“Health” and the Distribution of Legislative Powers in the BNA Act, 1867

June 27, 2011 at 7:48 pm 1 comment

Here are some ideas (hypotheses?) emerging from my current research on infectious disease legislation and the advent of state medicine in 19th century Canada:

  • Prior to confederation, legislation on the subject of “health” can be grouped under three general headings: quarantine and emigration laws, laws relating to vaccination, inoculation and sanitation, and laws relating to hospitals and health professions. The theme common to these three areas is the prevention and management of infectious and contagious diseases (indeed, it appears as if the fear and threat of diseases provided the impetus for state involvement in the regulation of medicine and health care, but that is a story for another post). These areas, with the exception of quarantine and emigration, emerged from and remained under the legislative and administrative mandates of local authorities until confederation (see my next point for why quarantine and emigration is excepted). More interestingly, at the time of confederation, these two areas had not coalesced into a precise, or (at a minimum) recognizable legislative notion of “health” or “health care”. One could therefore hypothesize that this situation may account for why health—unlike “quarantine and the establishment and maintenance of marine hospitals”—is not specifically enumerated as a head of power under the British North America Act (BNA Act), 1867.
  • In 1852, the Province of Canada legislature consolidated all statutes relating to quarantine and emigration under one enactment, thus repealing a number of quarantine statutes that had their origin in pre-union Canada. This may have contributed to a “vision” of quarantine as belonging to a class of subjects of national interest, despite the fact that early quarantine laws dealt mainly with local measures to prevent the importation of infectious and contagious diseases (especially in Lower Canada and Nova Scotia [see e.g. here, here and here]—Upper Canada entered the 1841 union without any major quarantine legislation, for reasons I speculated on in an earlier post). The 1852 consolidation specifically repealed the principal Lower Canada legislation dealing with quarantine in the context of importation of diseases, and replaced it with a section which empowered the Governor in Council to issue regulations relating to quarantine measures directed at the “preservation of the Public Health” and preventing the “introduction and dissemination of disease.”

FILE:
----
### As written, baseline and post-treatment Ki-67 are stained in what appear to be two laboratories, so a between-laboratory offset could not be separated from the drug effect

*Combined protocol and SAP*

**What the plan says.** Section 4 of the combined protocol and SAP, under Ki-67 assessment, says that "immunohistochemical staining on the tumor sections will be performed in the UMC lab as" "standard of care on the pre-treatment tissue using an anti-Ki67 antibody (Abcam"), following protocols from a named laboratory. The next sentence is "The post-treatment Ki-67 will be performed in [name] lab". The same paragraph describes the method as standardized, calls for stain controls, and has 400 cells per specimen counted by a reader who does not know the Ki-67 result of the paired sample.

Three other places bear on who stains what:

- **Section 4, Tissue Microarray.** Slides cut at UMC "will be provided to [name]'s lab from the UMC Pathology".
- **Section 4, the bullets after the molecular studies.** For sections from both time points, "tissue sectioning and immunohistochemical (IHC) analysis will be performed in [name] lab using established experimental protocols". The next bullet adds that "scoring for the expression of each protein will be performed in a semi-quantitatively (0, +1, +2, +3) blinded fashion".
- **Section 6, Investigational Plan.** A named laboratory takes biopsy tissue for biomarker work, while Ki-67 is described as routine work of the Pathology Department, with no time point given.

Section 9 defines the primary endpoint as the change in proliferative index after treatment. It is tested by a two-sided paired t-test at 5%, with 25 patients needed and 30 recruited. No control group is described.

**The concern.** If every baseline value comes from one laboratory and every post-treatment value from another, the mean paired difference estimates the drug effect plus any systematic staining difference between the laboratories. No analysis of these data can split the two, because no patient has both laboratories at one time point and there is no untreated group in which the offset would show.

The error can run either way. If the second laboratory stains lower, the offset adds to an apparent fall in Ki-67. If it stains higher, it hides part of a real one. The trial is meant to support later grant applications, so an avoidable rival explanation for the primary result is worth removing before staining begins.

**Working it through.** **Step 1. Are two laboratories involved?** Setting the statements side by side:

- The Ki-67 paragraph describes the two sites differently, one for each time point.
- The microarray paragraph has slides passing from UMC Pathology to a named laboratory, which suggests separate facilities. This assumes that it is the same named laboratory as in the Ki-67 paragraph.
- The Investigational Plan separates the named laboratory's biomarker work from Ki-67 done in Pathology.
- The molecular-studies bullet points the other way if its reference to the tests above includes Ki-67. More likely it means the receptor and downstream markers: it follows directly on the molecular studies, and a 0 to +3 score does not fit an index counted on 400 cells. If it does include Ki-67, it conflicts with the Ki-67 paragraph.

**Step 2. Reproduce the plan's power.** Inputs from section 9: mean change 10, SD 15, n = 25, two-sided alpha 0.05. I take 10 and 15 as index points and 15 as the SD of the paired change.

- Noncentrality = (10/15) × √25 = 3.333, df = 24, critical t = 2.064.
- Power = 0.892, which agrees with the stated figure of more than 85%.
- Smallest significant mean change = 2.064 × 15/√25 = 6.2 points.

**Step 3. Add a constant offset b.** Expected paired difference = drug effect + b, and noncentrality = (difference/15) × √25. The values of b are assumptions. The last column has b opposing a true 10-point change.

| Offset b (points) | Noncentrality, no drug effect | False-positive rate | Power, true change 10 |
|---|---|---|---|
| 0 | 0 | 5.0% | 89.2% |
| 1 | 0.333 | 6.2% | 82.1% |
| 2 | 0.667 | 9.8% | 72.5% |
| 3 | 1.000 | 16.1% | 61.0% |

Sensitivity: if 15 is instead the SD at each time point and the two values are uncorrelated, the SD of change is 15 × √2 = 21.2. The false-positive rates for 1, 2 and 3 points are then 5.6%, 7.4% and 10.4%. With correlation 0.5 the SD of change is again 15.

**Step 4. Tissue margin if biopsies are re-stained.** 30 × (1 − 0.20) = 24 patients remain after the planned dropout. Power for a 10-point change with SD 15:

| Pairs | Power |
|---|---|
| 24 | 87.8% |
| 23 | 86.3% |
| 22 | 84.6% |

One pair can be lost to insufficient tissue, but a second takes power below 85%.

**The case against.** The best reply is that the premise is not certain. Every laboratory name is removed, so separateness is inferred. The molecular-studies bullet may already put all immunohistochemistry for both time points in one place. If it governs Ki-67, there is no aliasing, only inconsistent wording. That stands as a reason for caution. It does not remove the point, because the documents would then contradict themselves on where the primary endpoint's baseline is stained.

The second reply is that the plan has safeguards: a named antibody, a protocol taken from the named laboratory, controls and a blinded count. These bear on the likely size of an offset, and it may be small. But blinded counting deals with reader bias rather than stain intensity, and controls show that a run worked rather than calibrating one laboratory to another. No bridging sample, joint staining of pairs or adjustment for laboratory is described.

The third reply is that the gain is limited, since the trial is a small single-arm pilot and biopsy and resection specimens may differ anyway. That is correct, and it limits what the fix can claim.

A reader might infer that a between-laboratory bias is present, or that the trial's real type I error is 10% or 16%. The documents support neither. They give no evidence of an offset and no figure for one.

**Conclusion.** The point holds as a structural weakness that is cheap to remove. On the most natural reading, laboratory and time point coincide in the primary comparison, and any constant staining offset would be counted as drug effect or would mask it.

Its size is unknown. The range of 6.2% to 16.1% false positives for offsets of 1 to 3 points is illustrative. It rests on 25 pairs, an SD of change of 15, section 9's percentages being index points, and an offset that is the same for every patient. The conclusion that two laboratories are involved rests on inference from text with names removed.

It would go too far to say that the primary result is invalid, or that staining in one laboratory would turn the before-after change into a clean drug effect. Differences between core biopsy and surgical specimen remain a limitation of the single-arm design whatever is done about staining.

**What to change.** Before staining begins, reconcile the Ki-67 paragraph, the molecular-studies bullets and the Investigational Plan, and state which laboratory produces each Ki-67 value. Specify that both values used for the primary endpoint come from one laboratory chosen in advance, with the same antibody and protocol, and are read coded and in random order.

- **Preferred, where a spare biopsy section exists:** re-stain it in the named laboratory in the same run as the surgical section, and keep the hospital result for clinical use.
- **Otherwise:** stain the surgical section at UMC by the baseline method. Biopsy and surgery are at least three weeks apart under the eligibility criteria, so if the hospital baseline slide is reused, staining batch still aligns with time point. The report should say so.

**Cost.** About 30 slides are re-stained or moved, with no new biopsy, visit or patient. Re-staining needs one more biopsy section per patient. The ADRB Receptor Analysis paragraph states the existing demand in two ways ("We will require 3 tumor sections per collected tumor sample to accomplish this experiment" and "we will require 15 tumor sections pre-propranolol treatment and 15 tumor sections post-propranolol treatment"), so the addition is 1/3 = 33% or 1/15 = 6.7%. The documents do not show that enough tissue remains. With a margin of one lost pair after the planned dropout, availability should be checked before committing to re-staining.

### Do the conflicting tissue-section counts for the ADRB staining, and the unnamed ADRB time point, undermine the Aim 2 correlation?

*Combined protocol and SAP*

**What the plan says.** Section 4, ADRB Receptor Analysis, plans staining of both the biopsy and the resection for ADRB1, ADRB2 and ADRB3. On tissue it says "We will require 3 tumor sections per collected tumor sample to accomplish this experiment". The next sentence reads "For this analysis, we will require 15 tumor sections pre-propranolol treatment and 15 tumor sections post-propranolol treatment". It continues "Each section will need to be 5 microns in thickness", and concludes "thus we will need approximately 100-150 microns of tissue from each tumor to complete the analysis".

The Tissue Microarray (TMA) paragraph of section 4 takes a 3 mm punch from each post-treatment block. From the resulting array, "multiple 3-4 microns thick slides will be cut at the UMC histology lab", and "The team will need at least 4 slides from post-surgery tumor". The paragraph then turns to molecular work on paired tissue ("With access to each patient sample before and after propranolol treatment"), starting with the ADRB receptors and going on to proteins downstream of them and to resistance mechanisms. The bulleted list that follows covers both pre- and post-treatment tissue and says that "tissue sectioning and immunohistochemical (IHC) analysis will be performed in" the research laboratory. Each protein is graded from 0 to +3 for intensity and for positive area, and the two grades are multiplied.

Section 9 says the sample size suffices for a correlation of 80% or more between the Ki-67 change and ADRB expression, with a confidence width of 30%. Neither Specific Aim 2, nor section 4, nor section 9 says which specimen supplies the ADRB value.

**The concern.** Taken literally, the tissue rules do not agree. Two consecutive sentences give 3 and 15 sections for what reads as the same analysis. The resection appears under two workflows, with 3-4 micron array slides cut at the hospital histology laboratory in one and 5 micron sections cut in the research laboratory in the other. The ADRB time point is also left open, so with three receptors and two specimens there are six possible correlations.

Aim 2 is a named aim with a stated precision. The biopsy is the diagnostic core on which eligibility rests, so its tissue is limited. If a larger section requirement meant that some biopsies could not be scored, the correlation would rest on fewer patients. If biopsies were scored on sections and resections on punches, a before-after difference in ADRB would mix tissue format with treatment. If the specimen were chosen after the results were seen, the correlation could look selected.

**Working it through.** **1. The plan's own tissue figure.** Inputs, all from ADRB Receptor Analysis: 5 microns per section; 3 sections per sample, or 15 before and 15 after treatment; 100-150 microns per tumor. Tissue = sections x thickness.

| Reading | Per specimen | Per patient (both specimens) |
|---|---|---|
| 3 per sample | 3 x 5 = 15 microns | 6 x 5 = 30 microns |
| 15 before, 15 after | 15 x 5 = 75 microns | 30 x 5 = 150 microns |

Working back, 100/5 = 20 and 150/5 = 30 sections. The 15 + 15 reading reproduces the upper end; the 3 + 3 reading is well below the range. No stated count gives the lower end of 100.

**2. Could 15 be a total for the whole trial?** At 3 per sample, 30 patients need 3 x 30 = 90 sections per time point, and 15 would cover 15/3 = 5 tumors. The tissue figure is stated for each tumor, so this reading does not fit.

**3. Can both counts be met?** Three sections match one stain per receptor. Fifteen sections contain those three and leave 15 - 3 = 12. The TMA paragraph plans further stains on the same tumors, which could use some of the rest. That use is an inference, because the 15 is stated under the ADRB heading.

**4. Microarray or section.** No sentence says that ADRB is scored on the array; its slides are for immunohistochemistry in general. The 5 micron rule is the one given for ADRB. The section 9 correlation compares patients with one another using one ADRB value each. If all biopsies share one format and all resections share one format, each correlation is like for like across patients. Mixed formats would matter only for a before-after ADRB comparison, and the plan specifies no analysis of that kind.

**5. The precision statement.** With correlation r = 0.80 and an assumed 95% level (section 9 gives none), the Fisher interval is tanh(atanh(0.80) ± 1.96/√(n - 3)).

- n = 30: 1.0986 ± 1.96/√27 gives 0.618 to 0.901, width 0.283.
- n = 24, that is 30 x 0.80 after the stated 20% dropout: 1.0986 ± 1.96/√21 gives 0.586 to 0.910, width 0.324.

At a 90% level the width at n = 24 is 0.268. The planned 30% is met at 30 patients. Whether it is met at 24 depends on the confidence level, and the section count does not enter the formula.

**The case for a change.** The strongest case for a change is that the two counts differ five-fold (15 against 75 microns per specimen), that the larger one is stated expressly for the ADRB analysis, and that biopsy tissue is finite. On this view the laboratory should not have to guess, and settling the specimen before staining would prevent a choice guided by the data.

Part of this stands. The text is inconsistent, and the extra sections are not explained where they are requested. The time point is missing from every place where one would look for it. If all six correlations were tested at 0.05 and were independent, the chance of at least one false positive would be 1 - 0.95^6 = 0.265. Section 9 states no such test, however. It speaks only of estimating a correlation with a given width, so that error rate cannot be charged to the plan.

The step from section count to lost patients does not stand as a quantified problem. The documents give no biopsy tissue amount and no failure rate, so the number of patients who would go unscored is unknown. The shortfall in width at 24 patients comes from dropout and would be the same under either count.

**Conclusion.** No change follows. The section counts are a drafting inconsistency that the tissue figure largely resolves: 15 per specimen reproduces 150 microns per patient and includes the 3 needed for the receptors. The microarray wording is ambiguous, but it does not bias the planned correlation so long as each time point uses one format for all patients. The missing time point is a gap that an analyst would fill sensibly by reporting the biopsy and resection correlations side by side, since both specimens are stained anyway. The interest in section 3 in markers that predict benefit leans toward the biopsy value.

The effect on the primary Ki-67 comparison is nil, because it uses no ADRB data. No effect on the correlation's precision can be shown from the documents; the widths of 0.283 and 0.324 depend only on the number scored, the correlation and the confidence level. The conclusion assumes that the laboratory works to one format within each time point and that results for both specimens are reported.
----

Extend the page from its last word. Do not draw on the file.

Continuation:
So what are the implications of all this? First, I think there is a strong historical link between infectious disease regulation and the development of “state medicine” or more specifically, state/legal intervention in health/care. Second, the absence of a precise concept of “health” in the legislative context, and the fact that much of what made up that concept was handled by local authorities prior to confederation may account for why the subject of health is missing from the distribution of powers scheme in the BNA Act, 1867. What we find instead is that under the BNA Act, the legislative power over the establishment of health care institutions—one of three major areas of “health” legislation prior to confederation—falls to the provinces. This head of power, along with powers over property and civil rights and matters of a merely local or private nature in the province form the locus of authority that informs the present notion that the provinces occupy more of the field of health governance. Conversely, the responsibility for quarantine legislation may have shifted with the 1852 consolidation.

Interesting side note: Under the 1852 consolidation, any “Lunatic, Idiotic, Deaf and Dumb, Blind or Infirm Person” arriving in Canada must be accompanied by family members. If unaccompanied, and if in the opinion of the Medical Superintendent, “likely to become permanently a public charge,” the Master of the vessel in which such a person arrived in the Province must execute a bond with “two sufficient sureties” in the amount of seventy-five pounds to indemnify the Province for any expenses incurred for his/her maintenance and support within three years of arrival. This suggests that during this period, the maintenance of infirm and mentally ill residents of Canada was paid for by relatives or, in the case of persons without relatives, out of the public purse. What would have been the quid pro quo for the latter arrangement? Perhaps something similar to the Poor Law infirmary system?


Entry filed under: Health legislation. Tags: , , , , , , .

The First Patent Act? Common (Public) Nuisance and the Fear of Smallpox

1 Comment Add your own

  • 1. Brock  |  February 21, 2012 at 9:59 pm

    Hi Ubaka, I came to this blog via the UofA Faculty Blog.

    I was wondering if you considered what the federal government’s reaction was to the negotiation and insertion of the “Medicine Chest Clause” in Treaty 6 in 1876? At confederation, Indians and Lands reserved for Indians were under federal jurisdiction and I thought this concept might help you with your work. Wouldn’t mind your two cents on it as well 🙂

    I am also not sure what’s been written on it, nor what record group such correspondence/memoranda it would be in.

    A few quotes from Alexander Morris’s book:

    “I will speak of what you asked yesterday and today. I told you yesterday that if any great sickness or general famine overtook you, that on the Queen being informed of it by her indian agent, she in her goodness would give such help as she thought the Indians needed” (pg 216)

    “A medicine chest will be kept at the house of each Indian agent, in case of sickness amongst you.” (pg 218).

    Hope all is well.



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Reflections on health law and policy in early Canadian history


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